This is nothing but great news….. more open data! There is some genuinely useful stuff here: Met Office Public Weather Service, train/bus real time running and Land Registry. All valuable/useful stuff in and of itself that should already be public. In addition to last weeks criminal court sentencing records, there will also be personal health records. These will (anonymously) tell a very detailed story about the UK and provide invaluable data for further analysis by academics and companies.
If you haven’t seen the fuss over Raspberry Pi then head on over and take a look at their website. And if you don’t want to invest too much time then read the excellent summary over at The Register. In short (and to quote):
“The most remarkable thing about this low-power credit card-sized computer is its price tag: little more than £20 for a fully functional system capable of, among many things, 1080p video playback and hardware-accelerated graphics.
The British-designed Pi is being heralded as the saviour of modern IT education in UK classrooms, one that will raise a new generation of young bedroom hackers - in the old sense of the word ‘hacking’, that is, to ingeniously cobble stuff together to make cool new things.”
NPP launched a few weeks back and has just sent back its first imagery. Jonathon Amos (over at the BBC) has an interesting article discussing the importance of weather satellites to remote sensing and society more widely. NPP is designed to fit the gap in polar orbiting meteorological data collection, although with a remit for land data collection (but bear in mind its a research satellite and designed as a pre-cursor for the future operational-grade JPSS).
Land data collection has been been achieved in the past with AVHRR, SeaWiFS and (more recently) MODIS. These have increasingly become super-spectral sensors with wide swaths and functional spatial resolutions. NPP is a 5-instrument mission, but the biggest and most important is VIIRS. This has 22-bands in visible and near/mid/far infra-red, 3000 km swath and something approaching 650 m spatial resolution. Radiometric resolution with be 12-14-bit. Anyway, it’ll be very interesting to see how data delivery and use goes.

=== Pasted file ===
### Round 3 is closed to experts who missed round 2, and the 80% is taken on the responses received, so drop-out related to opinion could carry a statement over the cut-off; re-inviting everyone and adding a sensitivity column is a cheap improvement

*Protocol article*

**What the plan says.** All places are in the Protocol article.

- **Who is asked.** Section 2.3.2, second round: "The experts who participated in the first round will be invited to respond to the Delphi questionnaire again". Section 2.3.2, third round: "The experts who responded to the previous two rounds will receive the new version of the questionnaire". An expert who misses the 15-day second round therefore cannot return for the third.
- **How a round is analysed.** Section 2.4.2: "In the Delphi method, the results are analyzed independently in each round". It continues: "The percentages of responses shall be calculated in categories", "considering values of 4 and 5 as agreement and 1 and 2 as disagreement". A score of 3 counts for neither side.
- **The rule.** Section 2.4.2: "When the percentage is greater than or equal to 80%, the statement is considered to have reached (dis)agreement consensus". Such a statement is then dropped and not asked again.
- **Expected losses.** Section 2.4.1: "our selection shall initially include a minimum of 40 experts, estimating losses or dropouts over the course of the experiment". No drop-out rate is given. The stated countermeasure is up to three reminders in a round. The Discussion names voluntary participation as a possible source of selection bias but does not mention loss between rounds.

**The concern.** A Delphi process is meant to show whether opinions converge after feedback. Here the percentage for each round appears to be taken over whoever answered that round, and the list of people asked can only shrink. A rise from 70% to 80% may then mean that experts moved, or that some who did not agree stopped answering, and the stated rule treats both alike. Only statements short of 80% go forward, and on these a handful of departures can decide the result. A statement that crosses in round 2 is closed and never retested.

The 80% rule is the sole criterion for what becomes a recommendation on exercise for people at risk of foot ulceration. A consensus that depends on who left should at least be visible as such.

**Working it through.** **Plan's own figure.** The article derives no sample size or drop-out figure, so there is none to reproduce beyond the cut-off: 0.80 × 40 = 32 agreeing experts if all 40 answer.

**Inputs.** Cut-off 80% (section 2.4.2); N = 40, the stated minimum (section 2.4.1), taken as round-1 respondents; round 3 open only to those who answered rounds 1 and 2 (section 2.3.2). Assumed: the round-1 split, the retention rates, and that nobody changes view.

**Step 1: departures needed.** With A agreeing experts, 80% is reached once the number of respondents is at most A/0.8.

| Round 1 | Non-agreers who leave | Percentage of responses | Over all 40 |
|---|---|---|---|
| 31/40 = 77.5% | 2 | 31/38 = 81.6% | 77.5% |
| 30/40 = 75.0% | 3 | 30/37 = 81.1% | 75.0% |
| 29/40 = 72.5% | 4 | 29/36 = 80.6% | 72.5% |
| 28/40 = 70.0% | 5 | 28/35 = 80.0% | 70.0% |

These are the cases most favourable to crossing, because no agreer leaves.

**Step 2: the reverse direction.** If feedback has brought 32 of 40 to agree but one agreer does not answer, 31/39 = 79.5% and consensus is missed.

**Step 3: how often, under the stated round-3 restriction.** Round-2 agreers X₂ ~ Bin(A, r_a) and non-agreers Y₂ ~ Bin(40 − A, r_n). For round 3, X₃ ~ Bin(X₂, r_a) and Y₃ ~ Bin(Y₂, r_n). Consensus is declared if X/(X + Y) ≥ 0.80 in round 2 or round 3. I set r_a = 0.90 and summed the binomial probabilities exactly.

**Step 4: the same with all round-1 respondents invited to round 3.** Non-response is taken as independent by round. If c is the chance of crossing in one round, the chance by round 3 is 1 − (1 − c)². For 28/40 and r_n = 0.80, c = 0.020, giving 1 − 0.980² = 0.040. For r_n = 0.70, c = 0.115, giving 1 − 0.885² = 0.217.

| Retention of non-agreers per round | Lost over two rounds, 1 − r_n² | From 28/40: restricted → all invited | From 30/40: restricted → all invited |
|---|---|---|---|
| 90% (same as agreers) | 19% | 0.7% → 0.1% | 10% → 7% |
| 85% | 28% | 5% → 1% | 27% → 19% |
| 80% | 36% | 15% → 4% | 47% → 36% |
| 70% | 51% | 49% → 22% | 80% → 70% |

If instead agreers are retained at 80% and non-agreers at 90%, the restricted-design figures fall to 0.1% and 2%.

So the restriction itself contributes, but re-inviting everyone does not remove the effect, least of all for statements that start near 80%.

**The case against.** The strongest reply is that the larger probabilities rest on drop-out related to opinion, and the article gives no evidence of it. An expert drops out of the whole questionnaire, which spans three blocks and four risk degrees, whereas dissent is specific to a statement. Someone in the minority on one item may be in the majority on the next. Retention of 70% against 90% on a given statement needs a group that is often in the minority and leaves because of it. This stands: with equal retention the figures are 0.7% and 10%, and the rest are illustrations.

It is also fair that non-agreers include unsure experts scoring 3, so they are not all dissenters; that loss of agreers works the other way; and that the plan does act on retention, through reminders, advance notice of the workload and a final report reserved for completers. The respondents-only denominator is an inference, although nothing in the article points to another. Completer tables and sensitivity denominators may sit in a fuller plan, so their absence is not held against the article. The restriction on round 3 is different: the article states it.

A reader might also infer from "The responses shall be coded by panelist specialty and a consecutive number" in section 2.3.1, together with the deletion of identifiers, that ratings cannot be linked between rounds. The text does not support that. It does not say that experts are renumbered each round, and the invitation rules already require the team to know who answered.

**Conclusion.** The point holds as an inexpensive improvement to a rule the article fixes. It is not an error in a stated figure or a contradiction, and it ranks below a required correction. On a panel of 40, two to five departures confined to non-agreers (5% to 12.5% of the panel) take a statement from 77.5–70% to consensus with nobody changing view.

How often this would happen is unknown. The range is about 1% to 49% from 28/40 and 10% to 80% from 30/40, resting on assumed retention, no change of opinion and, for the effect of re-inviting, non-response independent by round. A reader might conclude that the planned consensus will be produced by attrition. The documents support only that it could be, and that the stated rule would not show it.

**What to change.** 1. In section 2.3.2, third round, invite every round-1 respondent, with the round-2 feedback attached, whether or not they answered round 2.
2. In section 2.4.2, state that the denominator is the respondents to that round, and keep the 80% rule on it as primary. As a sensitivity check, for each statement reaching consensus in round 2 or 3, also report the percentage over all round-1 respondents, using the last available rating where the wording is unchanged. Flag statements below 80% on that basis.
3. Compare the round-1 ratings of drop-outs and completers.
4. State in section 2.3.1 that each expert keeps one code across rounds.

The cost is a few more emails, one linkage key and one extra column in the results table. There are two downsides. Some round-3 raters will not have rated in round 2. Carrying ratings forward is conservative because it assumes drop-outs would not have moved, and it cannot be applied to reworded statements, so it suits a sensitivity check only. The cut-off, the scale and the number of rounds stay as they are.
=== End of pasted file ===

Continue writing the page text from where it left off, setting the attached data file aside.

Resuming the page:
For those interested, I am currently a Co-Investigator on a NERC Knowledge Exchange grant titled “The Physical Landscape of Britain and Northern Ireland.” Under the auspices of the British Society for Geomorphology, this will be putting together a fully functional spatial bibliographic database for two locations in the UK and integrating references for all published and unpublished material that relate to the geomorphology. We successfully developed (through some of the hard work of Claudio Piccinini) a demonstrator webmap and this now moves on to a full prototype with our partners Mouchel, Halcrow, National Trust, Environment Agency and Natural England.
It’s a great knowledge exchange project and comes out of a BSG Steering Group which is looking far beyond the prototype envisaged here. There is some visionary thinking going on and big aims for the future utilisation of geomorphological expertise in the UK and maximising its benefit for all. Professor Janet Hooke is leading the project and has experience of similar knowledge exchange work before. Kingston’s expertise in GIS adds strength to the project. Layman’s press release is here.
One Story is a great subscription for your Kindle. Each month you get one new short story and they never use an author twice. The variety, breadth and freshness is revitalising. At at £0.99 its a bargain. Subscribe… today.
“One Story magazine features one great story every month. Because One Story never publishes an author more than once, you’ll discover a great new writer in every issue.”
“Launched in 2002, One Story has quickly become one of the top American venues for short fiction. Of the 115 issues published between 2002 and 2008, almost half were selected as among the year’s best by various anthologies and prizes, including Best American Short Stories, Best American Non-Required Reading, and The O. Henry Prize Stories. As The New York Times noted: “At a time when literary writing seems like a dying art, when little magazines are folding left and right, when publishers bemoan the sinking bottom line, here lies a spot of hope…It is called One Story.”“
Amazon UK offering a “daily deal” each day for a heavily discounted book. See the blog post for further details. It’ll be interesting to see how these deals develop…. equivalent price in the US at the moment. Will have to see if it goes up tomorrow as well or whether its the usual “Brits can pay more”